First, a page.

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Genachowski on Broadband Access and Spectrum for Healthcare

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Released: January 31, 2013

STATEMENT OF

CHAIRMAN JULIUS GENACHOWKSI

Re:

Expanding Broadband Access and Spectrum Availability for Healthcare


Like today's first item, this presentation reminds us of the power of broadband as a
platform for innovation in one of the largest sectors of our economy health care. Broadband
and other wireless technologies are improving the quality of medical care, while lowering costs.
Earlier this month, I visited the Oakland Children's Hospital & Research Center and
announced that up to $400 million in annual funding will be made available to healthcare
providers as part of the FCC's new Healthcare Connect Fund. This program will enable the
creation of broadband networks to support telemedicine, opening up a world of possibility and
new opportunities for rural clinics, such as accessing the resources and specialists at urban
medical centers or providing instant access to electronic health records.
More high-speed connectivity will fundamentally transform health care in America,
whether mobile, fixed wireless, or wireline. New innovative applications are being created to
allow doctors to administer better care, give patients more mobility and independence, and
reduce administrative costs across the health care system. Moreover, with health care costs
adding up to almost 18 percent of the country's GDP, wireless technology has the power to
disrupt this sector and catalyze tremendous economic growth.
Today, we're seeing new types of tiny microsensors that continuously transmit vital
patient information back to his or her physician. An ingestible microsensor the size of a grain of
sand can send a signal via a patient's mobile phone to ensure that the patient is taking their
regular medication.
Telemedicine is offering new ways for doctors to leverage resources and specialists that
are located many miles away, as we will soon have a chance to witness in the telemedicine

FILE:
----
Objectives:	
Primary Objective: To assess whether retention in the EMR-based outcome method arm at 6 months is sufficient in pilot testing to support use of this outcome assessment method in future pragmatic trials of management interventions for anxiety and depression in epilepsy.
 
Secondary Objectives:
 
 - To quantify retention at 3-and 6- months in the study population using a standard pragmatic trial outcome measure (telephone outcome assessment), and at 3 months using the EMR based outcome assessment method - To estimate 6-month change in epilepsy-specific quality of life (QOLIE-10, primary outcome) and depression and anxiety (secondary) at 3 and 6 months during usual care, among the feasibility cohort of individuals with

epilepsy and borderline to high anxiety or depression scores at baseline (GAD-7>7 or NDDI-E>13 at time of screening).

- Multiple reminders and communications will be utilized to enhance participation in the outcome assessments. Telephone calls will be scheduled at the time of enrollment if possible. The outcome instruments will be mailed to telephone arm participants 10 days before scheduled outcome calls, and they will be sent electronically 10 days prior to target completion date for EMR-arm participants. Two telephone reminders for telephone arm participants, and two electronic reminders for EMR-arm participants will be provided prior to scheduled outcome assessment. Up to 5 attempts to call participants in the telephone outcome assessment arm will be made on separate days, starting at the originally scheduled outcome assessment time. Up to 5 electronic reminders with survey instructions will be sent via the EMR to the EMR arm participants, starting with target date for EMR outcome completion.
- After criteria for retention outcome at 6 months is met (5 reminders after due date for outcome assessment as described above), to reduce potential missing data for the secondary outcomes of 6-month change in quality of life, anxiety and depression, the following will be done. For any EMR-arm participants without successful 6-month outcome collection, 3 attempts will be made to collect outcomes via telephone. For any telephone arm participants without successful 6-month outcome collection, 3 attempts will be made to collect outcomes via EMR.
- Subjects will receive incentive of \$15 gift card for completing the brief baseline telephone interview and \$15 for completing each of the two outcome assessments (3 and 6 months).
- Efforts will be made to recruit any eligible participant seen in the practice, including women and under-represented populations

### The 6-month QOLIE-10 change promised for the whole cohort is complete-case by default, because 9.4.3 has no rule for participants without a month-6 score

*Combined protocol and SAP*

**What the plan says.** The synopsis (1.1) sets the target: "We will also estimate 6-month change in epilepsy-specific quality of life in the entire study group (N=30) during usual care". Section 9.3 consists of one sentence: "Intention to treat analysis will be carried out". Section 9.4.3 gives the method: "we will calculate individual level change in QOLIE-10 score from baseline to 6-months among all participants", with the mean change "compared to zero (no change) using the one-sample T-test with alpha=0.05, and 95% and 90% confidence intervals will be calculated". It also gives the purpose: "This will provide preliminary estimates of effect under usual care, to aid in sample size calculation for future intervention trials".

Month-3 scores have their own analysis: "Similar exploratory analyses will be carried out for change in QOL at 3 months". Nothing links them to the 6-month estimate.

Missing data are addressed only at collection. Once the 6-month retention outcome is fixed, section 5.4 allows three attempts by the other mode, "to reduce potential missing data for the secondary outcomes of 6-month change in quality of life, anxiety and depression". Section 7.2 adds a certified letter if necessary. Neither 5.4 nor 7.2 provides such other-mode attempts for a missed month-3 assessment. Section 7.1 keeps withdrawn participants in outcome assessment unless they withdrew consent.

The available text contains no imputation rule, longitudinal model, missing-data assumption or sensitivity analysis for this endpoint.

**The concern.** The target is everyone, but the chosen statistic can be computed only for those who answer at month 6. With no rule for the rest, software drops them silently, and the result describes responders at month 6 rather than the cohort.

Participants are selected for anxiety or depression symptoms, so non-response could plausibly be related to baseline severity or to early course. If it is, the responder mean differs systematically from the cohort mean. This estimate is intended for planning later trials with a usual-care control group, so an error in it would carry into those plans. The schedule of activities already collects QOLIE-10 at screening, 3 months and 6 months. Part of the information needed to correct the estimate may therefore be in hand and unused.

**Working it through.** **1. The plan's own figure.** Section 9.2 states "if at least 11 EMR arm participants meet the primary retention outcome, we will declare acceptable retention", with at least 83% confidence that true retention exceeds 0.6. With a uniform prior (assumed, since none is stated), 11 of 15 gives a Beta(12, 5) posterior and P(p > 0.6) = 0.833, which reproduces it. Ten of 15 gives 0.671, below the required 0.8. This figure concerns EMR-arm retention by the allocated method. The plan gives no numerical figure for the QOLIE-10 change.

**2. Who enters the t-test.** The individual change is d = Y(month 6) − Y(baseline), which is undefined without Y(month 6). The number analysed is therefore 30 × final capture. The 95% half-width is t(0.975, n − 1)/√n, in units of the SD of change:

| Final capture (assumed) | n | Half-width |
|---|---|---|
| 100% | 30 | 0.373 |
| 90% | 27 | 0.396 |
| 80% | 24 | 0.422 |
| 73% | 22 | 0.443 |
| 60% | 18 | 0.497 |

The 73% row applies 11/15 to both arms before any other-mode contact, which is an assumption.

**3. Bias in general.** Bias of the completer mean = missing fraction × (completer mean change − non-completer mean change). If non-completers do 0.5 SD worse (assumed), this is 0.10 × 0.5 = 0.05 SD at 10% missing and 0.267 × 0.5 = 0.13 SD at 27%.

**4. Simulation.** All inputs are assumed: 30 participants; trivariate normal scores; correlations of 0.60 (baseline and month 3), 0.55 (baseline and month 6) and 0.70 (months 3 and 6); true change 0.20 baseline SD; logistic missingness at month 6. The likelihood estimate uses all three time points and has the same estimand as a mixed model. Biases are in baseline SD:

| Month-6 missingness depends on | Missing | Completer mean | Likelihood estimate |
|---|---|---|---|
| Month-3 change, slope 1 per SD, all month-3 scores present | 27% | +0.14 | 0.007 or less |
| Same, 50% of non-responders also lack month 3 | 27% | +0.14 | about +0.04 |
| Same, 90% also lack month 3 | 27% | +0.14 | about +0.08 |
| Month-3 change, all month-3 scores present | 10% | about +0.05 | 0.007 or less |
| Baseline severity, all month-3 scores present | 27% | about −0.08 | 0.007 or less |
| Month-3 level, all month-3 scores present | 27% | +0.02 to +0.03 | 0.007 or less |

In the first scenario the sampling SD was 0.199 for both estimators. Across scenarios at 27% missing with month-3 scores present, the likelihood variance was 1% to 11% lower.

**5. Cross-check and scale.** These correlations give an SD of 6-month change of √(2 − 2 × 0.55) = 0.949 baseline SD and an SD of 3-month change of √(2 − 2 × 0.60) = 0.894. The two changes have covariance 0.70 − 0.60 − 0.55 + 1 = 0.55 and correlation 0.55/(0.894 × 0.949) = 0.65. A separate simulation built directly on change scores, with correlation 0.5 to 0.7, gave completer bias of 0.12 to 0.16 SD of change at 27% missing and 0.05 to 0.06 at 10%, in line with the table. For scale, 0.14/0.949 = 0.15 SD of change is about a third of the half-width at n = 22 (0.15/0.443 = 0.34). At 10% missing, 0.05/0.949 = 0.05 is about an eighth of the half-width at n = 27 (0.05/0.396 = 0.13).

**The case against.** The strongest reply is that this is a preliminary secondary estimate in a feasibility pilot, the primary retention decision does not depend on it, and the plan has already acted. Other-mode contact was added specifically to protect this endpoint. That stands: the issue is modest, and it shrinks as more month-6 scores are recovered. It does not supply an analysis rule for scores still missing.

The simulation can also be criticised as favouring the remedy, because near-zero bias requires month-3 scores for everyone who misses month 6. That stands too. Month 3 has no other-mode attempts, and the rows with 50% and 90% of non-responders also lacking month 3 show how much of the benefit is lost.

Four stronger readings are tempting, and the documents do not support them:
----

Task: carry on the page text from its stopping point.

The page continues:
demonstration with the FCC Pilot project clinic in Bacon County, Georgia.
As you have just heard, the FCC has worked to support wireless and wireline
connectivity for health for many years, including the original Rural Health Care Program created
out of the Universal Service Fund in 1997, and our Office of Engineering and Technology's
ongoing work to expand spectrum access for wireless medical devices.
Since then, the National Broadband Plan set forth several recommendations on how we
could act to accelerate adoption of health technology. I am proud of the work that the agency
has done to expand our health programs over the last four years, including creation of a new
Healthcare Connect Fund, entering into an unprecedented partnership with the FDA, and
engaging the private sector through the mHealth Summit and Task Force.
I also want to recognize the leadership of Secretary Sebelius at HHS, Peggy Hamburg
from FDA, and the innovative work being conducted by federal agencies such as the Center for
Medicare and Medicaid Innovation, and the National Institutes of Health, to test out new
payment options and ways to serve our most vulnerable populations with health IT, and their
efforts to evaluate and create shared data around new health technology advances.

However, there is still much that we can do to ensure that these technologies are safe and
able to work harmoniously in a hospital setting. With so many new devices available, a small
health care provider may not have access to the best information about what works and doesn't
work for their facility.
The Order we just approved reforms the experimental licensing program here at the FCC,
and creates the possibility for a testbed for wireless medical devices. Our Office of Engineering
and Technology, led by Julius Knapp, will begin the process of reaching out to our federal
agency partners as well as the private sector with the goal of creating testbeds that are
specifically designed to advance the development and deployment of wireless technology for
health care applications.
With the May 2012 order on Medical Body Area Networks, America became the first
country in the world to allocate spectrum for this purpose. We must continue to lead the world
in health technology innovation. Today's order is one great step toward encouraging thorough
testing and evaluation, creating networks of health care providers, and increasing information
sharing.
Many thanks to the terrific team from the Georgia Telehealth Partnership and Coffee
Regional Medical Center for joining us today both in person and via the excellent telehealth
video demonstration.
Thank you to Julius Knapp and Linda Oliver for your outstanding leadership on these
issues, and to the Wireline Competition Bureau and Office of Engineering and Technology.

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